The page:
Jyl is working on exhibitions for her “Modern Athena” project, the small-scale version. She is also producing a piece for the Chicago Sculpture exhibit using recycled marble aggregate from said project to make a seven-and-a-half-foot-tall feather sculpture. With the right funding, Jyl will stay on schedule to sculpt and eventually exhibit the full-scale, seventeen-foot “Modern Athena” in the next five years.
Jyl is considered a direct carver in the school of Michelangelo. She has never enjoyed making perfect copies.
“The beauty of stone and the beauty of my technique, I think, is each piece is a little different,” she says. “Every time it’s a chance to not reinvent, but refine and make little changes. I need to feel like I’m discovering something. It’s a process and not a predetermined endpoint.”
According to Jyl, no one really teaches stone carving anymore in the Midwest, despite having a plentiful supply of limestone. Her goal with these workshops is to garner more support for carving, leading to future workshops and even college courses, and possibly produce future carvers.
“If you don’t teach something, and you don’t make it available, how do people realize that it’s still an artistic medium?”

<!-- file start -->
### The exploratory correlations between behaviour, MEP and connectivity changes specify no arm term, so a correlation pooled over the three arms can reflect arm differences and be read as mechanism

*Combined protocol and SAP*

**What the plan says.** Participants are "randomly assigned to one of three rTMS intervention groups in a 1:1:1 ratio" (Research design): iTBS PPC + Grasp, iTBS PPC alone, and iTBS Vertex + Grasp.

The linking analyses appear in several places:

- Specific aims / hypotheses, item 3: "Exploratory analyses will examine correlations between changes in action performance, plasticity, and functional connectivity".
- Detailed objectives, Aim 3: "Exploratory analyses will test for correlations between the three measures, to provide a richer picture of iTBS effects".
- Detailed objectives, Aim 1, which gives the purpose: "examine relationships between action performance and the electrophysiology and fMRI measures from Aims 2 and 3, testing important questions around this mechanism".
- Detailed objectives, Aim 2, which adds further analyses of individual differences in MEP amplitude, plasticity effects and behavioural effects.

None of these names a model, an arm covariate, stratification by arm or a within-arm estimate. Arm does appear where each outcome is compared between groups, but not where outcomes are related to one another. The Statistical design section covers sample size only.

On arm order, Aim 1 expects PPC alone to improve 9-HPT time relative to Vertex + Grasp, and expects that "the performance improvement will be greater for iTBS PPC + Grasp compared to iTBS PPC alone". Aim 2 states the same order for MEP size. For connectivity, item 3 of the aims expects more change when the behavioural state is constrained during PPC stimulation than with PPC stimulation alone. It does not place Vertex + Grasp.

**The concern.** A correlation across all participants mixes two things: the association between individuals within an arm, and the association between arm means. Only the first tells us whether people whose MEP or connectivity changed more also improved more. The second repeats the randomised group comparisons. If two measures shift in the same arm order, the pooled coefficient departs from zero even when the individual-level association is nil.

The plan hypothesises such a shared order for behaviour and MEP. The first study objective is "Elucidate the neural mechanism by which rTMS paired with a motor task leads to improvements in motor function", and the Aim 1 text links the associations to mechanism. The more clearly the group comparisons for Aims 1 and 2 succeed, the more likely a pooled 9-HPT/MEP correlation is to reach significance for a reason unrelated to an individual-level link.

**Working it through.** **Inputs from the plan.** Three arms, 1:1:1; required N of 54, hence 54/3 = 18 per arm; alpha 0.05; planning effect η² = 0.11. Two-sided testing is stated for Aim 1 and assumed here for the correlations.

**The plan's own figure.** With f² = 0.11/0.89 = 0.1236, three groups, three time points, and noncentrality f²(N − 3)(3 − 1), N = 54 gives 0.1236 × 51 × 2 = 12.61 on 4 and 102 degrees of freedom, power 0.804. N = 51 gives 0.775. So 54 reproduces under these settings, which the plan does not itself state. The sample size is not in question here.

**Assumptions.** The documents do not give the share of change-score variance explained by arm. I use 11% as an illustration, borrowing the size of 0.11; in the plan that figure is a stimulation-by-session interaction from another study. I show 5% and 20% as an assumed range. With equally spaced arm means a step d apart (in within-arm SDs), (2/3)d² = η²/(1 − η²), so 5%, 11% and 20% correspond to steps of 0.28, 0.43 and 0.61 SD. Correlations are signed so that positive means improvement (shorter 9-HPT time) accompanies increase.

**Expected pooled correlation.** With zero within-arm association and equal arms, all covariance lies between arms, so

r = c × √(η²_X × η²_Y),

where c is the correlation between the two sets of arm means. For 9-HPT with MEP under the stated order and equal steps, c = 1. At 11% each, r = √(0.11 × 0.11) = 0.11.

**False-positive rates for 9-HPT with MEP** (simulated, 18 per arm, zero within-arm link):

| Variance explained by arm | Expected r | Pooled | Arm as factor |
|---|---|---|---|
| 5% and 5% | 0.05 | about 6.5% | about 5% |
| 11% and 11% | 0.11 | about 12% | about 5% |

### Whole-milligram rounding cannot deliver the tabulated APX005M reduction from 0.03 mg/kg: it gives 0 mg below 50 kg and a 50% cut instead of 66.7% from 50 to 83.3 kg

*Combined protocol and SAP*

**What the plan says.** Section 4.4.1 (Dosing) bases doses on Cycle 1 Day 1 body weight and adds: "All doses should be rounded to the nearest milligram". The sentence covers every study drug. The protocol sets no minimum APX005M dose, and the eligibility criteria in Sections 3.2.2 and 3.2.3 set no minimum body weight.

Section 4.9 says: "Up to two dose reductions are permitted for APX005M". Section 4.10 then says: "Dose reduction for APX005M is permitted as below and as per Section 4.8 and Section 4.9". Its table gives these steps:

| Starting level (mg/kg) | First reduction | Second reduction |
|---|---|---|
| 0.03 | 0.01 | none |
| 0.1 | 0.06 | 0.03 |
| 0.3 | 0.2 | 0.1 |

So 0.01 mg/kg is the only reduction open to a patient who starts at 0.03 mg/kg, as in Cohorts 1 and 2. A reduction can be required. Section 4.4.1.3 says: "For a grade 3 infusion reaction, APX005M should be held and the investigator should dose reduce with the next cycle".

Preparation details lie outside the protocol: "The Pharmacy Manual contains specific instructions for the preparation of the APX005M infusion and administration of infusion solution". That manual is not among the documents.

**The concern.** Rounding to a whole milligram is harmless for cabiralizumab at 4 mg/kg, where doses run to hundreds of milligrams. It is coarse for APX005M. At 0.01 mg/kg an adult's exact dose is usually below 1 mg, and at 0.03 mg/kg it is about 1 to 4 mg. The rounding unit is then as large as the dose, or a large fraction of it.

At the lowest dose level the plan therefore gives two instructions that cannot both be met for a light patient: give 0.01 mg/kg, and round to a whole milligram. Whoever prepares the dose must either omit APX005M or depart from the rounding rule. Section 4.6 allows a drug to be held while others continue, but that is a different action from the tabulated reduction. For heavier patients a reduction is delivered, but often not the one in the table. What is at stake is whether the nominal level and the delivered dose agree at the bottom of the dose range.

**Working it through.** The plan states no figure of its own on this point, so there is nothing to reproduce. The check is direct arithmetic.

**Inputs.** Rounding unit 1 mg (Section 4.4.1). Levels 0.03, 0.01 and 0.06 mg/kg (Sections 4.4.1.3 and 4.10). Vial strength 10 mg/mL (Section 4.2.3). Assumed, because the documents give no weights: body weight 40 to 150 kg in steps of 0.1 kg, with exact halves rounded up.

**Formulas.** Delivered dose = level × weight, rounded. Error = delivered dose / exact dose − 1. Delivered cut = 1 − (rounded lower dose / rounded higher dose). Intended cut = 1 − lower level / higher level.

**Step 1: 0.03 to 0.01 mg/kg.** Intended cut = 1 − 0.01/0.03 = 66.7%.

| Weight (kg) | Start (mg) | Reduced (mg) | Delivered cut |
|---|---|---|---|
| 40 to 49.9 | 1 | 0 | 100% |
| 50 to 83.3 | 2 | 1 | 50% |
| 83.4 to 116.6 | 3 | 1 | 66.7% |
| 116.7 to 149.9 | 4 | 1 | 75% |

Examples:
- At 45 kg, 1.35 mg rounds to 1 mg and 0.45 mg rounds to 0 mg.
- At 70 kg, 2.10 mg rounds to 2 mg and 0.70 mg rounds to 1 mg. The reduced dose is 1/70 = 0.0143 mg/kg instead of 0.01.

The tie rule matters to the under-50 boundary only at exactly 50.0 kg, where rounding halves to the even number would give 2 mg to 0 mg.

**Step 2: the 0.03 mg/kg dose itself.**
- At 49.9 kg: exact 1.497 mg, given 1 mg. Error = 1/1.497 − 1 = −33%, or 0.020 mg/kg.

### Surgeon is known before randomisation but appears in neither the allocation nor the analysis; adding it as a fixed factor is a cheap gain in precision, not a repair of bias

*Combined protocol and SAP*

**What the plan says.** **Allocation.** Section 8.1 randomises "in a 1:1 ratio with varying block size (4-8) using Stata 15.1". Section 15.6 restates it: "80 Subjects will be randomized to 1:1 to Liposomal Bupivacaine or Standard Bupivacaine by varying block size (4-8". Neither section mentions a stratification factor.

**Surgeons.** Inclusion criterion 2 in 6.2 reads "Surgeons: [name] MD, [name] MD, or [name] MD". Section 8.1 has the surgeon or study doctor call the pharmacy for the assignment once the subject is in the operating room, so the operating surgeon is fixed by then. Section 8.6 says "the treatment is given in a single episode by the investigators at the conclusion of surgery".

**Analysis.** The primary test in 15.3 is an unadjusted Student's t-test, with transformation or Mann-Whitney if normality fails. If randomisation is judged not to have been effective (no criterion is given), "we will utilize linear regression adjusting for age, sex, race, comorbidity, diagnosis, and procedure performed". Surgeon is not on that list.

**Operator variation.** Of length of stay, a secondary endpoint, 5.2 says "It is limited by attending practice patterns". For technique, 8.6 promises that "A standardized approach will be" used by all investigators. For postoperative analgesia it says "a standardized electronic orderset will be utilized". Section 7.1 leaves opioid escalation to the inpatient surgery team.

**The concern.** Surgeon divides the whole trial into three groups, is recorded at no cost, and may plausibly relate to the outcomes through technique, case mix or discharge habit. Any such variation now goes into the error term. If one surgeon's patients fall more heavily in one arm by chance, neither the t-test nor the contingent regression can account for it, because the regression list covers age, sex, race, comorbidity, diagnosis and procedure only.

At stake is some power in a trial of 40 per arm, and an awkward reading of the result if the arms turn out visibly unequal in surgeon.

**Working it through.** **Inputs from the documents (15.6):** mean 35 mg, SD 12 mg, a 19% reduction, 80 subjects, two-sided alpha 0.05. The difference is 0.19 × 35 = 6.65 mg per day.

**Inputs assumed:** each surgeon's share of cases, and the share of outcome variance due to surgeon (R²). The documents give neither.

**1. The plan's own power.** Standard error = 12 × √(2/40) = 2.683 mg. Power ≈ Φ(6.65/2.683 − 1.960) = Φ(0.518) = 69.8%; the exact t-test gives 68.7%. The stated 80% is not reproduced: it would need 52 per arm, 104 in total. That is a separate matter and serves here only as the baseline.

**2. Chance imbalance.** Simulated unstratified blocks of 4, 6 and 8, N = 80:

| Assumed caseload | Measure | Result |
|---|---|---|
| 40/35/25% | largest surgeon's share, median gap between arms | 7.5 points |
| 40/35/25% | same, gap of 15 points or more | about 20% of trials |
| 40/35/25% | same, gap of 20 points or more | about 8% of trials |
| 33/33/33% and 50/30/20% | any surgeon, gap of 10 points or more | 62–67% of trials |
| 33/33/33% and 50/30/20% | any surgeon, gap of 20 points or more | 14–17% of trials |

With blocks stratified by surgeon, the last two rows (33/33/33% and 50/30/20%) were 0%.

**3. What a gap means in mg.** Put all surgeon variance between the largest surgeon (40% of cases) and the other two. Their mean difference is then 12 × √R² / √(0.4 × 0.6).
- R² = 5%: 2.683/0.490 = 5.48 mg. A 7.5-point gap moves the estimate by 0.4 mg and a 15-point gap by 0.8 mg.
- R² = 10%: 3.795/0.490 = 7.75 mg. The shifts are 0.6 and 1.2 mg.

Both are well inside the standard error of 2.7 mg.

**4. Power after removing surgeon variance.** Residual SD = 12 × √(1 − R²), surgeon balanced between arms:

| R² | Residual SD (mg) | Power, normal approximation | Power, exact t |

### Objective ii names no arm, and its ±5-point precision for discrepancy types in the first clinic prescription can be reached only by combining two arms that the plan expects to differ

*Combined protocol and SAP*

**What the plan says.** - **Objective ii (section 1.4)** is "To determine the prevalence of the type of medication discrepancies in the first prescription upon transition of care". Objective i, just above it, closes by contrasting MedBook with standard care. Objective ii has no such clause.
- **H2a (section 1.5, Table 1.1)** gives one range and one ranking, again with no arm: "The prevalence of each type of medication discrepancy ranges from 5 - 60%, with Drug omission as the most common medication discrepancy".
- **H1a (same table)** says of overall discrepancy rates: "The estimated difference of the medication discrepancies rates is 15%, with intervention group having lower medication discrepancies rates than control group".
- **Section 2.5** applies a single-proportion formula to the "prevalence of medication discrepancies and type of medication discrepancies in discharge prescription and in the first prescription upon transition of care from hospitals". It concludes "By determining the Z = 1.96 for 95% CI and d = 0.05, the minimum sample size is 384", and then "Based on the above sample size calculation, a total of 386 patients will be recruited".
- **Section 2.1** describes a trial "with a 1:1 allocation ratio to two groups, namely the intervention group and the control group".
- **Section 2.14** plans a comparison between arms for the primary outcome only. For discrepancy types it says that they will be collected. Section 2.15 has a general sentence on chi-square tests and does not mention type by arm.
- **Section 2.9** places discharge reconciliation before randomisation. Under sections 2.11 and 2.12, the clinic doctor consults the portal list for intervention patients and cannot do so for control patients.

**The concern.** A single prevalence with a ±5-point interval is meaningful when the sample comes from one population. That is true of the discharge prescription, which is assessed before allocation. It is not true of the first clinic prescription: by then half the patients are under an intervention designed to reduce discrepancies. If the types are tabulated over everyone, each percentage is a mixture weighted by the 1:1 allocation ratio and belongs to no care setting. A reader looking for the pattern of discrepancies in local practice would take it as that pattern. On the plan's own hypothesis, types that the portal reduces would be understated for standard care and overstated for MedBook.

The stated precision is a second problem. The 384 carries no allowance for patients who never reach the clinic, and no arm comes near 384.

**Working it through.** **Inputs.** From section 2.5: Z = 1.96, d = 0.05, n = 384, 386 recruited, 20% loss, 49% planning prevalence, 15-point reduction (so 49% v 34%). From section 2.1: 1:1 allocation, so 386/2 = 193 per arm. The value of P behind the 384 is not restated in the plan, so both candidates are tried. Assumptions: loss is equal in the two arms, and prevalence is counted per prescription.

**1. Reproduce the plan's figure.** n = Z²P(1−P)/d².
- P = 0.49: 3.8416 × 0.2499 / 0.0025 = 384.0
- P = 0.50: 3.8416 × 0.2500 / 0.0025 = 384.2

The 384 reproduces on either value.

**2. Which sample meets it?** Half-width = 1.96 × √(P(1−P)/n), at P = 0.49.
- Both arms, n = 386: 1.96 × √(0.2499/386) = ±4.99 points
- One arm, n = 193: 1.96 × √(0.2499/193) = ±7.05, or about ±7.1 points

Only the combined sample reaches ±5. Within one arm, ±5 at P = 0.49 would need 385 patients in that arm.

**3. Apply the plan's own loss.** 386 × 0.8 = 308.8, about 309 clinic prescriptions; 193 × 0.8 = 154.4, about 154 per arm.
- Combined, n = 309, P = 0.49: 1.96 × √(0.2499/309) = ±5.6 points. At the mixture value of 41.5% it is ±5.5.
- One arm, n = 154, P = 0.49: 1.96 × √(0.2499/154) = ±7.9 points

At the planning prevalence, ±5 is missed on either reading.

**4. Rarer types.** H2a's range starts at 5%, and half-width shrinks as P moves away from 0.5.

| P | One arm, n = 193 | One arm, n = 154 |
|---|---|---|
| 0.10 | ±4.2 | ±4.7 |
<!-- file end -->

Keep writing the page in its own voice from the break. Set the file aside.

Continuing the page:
Stone carving is an underdog in the art world. It’s labor intensive, heavy, and costly.
“You need the time, the tools, the space, and a certain level of strength if you’re going to do a lot of the work yourself, which is what I do,” she says. “You’re making noise. You’re creating dust. It’s a completely different experience. With oil painting, I used to have home studios. I would work late at night.”
She would love to do for the stone carving world what Chihuly did for glass blowing.
“What was once not a popular art form is now everywhere and you see the work at art fairs, even though glass is so easy to break!”
Jyl laughs and pauses and seems to consider the weight of that goal. Almost ten years on from her first alabaster sculpture exhibition, Jyl is still seeing her way through the carving process.
“As soon as you feel like you know everything, it loses that tentative edge of discovery,” she says. “I don’t try to over-plan anything. I’m searching for that glimmer of life, that sense of where it’s tenuous in some ways, but vibrant. So I think keeping yourself always on that edge keeps you sharp, keeps your adrenaline going. Overconfidence is deadening.”
Jyl’s (@jylbonaguro) alabaster stone carving classes are available throughout 2023. Register here.